Gibson, however deplorable he may be out in the world, is amusing and low-key insane here. He takes the spot held by Lindsay Lohan in the first Machete, proving that Rodriguez is good-hearted enough to hire just about anyone if they’re willing to do the work. (Maybe the promised next installment, Machete Kills Again…in Space, will have a role for Miley Cyrus.) Lady Gaga also shows up as La Cameleon, a bounty hunter and master of disguise — she also turns up looking like Cuba Gooding Jr. and Walton Goggins, or perhaps Cuba Gooding Jr. and Walton Goggins turn up looking like her. Rodriguez never explains; he’s off and running. The story is credited to Rodriguez and his brother Marcel (Kyle Ward worked it into a script), and it feels like something a couple of brothers would cobble together in their bunk bed when they’re supposed to be asleep. Decapitated heads! A three-bladed machete! A molecule gun that turns people inside out! Dude, that rocks!

Rodriguez makes jam-packed B-movies, but what has always separated him from colder, more impersonal practitioners of neo-grindhouse is that he seems to be having so much fun, and he lets us share it; he throws loud parties and cheerfully invites us to drop in. There’s a freewheeling honesty to the way he works, and an utter lack of pretense. His movies are what they are, and they are not for those with snobby or refined tastes. Too bad, because those people are missing some of the most vital, full-blooded pure filmmaking American cinema has to offer at the moment, especially at a time when even movies based on comic books slouch into our view like emo teenagers, all brooding and gloomy. Machete may never crack a smile but his stoicism is hard-earned; he grounds the craziness with which Rodriguez surrounds him.

The Machete movies gesture briefly towards political relevance: themes of immigration and drug cartels flow through both. Machete runs into corruption at all levels, to the point where the only person he trusts is Michelle Rodriguez as the leader of the Network, which helps Mexicans cross the border into America. Michelle’s word is so good that she persuades Machete not to kill a hitman who once crucified his brother. The scene isn’t terribly important to the plot, other than to explain why Tom Savini is returning from the first film, but it again demonstrates Robert Rodriguez’s good-heartedness. Anyone, even an assassin who nailed a priest to a cross (or even Mel Gibson), can redeem himself. Like its predecessor, Machete Kills is very far from serious, but that doesn’t make it meaningless.


September 7, 2013

Karl-Urban-and-Vin-Diesel-in-Riddick-2013-Movie-Image-600x331The anti-hero Riddick, subject of three movies, an animated short, and numerous video games, is probably best suited to animated shorts and video games. I haven’t played the games, but I did enjoy Dark Fury, the 35-minute Peter Chung toon that served as a bridge between 2000’s Pitch Black and 2004’s The Chronicles of Riddick. Like Conan the barbarian, Riddick is a surly loner and killer who gets pulled into adventures wherever he travels. As played by Vin Diesel, Riddick is also a cold cod whose purpose in life seems to be avoidance. He’s always being pursued — by mercenaries, by Necromongers, by slithery creatures. His function is to send his pursuers abruptly to the next life and then swagger onward. Such a character might fare nicely on a weekly animated series for young adults (or in a monthly comic book, where Conan has thrived on and off for decades), but he doesn’t hold a live-action film together very strongly.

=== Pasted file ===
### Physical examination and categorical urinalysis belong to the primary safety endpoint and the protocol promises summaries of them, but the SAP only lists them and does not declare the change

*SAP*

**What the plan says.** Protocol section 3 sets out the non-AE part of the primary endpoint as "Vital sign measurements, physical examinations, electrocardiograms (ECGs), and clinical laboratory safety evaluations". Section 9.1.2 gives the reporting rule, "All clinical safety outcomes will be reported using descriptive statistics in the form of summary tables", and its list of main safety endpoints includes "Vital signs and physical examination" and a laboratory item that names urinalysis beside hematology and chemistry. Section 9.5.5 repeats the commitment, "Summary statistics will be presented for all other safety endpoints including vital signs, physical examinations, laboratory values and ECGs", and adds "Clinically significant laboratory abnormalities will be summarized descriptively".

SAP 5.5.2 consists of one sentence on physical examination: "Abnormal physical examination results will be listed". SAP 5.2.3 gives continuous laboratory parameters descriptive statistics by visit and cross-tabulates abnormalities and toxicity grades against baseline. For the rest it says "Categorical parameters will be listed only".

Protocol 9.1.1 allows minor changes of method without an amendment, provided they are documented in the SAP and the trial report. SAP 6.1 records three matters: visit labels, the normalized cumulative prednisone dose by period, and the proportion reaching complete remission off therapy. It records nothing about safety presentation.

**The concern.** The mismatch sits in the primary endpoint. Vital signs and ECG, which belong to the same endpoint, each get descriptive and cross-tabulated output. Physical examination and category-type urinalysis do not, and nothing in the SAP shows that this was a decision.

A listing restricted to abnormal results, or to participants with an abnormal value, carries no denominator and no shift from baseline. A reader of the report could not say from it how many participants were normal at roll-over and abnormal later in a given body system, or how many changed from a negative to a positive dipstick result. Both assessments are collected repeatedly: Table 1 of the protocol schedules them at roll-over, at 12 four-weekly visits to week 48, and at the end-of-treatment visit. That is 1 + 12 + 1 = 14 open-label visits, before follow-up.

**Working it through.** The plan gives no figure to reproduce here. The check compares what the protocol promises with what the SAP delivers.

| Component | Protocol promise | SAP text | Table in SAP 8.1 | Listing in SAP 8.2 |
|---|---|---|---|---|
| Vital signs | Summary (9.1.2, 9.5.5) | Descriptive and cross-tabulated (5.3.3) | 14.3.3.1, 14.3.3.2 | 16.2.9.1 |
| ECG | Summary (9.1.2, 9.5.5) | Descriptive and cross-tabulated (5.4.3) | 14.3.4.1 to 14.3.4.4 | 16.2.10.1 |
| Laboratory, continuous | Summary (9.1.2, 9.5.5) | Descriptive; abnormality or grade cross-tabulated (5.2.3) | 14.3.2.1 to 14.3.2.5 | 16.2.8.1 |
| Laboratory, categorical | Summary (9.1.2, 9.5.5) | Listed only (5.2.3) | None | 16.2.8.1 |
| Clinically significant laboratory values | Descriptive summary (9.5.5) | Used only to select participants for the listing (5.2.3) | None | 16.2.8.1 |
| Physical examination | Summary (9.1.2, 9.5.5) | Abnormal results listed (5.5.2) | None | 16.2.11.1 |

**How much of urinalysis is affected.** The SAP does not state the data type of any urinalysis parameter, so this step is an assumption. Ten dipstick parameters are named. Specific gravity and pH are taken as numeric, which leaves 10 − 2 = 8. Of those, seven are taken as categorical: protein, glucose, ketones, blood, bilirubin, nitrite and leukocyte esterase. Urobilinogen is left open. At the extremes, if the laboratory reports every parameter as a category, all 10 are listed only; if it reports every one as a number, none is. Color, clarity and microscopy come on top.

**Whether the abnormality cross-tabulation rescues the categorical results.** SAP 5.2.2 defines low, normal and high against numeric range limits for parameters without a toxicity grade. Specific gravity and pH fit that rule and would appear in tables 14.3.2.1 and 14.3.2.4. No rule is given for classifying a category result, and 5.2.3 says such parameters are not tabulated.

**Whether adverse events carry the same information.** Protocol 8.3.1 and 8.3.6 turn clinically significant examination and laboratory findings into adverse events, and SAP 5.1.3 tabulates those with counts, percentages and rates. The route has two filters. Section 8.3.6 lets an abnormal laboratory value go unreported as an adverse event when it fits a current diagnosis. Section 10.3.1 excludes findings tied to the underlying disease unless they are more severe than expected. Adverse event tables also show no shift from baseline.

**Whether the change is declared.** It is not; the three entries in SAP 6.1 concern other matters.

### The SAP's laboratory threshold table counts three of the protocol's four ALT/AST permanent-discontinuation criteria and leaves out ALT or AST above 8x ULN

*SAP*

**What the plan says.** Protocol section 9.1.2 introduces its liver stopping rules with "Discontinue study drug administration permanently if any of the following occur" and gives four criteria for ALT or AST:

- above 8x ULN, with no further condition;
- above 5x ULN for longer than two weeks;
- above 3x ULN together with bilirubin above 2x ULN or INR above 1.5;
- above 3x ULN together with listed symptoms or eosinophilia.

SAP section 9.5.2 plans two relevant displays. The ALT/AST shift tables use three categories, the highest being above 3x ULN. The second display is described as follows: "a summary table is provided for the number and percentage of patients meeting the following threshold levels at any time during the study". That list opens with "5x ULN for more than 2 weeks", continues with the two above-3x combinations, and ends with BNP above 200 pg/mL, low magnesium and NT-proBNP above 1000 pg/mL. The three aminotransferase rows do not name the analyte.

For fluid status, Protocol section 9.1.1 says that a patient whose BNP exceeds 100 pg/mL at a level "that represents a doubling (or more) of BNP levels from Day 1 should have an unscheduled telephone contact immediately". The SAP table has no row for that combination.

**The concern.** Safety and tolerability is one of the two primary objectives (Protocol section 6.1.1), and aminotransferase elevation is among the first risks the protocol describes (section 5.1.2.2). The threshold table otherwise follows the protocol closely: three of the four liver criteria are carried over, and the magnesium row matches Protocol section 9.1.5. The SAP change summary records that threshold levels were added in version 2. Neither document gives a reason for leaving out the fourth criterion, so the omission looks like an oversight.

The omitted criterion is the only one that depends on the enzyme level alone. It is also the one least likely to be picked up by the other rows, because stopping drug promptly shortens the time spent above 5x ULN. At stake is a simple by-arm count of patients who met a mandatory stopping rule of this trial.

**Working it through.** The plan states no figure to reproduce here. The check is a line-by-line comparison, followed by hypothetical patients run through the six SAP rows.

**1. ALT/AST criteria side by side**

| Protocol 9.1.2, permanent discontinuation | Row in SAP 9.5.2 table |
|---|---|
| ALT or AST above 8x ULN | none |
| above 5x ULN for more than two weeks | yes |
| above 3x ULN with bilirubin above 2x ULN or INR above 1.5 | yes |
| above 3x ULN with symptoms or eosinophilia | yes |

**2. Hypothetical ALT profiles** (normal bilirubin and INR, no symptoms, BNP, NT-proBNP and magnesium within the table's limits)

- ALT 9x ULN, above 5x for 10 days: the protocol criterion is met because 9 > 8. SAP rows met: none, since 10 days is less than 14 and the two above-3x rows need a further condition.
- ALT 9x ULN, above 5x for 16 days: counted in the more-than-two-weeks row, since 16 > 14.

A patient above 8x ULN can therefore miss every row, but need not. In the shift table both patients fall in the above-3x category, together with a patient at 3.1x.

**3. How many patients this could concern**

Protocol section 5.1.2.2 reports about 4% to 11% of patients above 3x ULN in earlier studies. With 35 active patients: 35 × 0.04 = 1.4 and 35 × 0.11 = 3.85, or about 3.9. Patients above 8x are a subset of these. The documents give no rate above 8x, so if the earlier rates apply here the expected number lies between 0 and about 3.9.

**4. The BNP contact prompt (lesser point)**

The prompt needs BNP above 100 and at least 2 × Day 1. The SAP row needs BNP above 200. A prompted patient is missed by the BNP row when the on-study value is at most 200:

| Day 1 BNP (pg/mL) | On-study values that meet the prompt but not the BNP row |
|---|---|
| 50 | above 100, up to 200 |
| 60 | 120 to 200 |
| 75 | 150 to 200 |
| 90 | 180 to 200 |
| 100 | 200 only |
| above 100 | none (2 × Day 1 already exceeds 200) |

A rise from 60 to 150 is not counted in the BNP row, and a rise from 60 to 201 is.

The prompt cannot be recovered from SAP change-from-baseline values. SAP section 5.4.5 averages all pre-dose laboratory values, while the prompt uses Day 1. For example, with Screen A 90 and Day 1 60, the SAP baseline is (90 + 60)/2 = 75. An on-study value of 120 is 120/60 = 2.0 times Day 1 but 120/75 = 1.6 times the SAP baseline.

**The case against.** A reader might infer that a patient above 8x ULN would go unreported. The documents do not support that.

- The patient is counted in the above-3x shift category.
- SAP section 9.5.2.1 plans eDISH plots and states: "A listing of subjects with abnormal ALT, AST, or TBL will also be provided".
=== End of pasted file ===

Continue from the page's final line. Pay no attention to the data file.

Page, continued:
The title of Riddick’s new adventure, just straight-up Riddick, is likely meant to signify a new simplicity, or, rather, a throwback to the old simplicity of Pitch Black. After all, The Chronicles of Riddick was a cluttered and garish thing, with respected actors like poor Judi Dench nattering on about Necromongers or the Underverse while Vin Diesel scowled in the shadows, his silver corneae glowing like the eyes of a sullen cat. Riddick dispenses with the reheated fantasy elements of its predecessor and takes Riddick back to gritty sci-fi, pitting him against phallic, venomous critters and then against two competing bands of mercenaries. Along the way he raises a dingo-like puppy, and if you remember what generally happens to people or animals Riddick grows to care about, you’ll know not to get attached to the dingo-like puppy.

Riddick is leaner and meaner than Chronicles, but that doesn’t necessarily translate as “more fun.” Once again, as in Pitch Black, Riddick defends himself — and, incidentally, the motley group he happens to be thrown in with — from monsters. It feels pointless; by the end, Riddick is better off than he was at the start, but nothing in particular has happened to change his character. He’s the same growly deep-bass sociopath he was in Pitch Black thirteen years ago. At least in Dark Fury and Chronicles he had an androgynous girl, grown up to be a bitter woman warrior, to care about and to worry that she might end up like him. Riddick seems like a side adventure, and the events of the previous movie are blown off in a flashback that puts Riddick back at square one. We feel like idiots for having been asked to invest in the events of Chronicles and in the idea that Riddick had been elevated to a position of importance.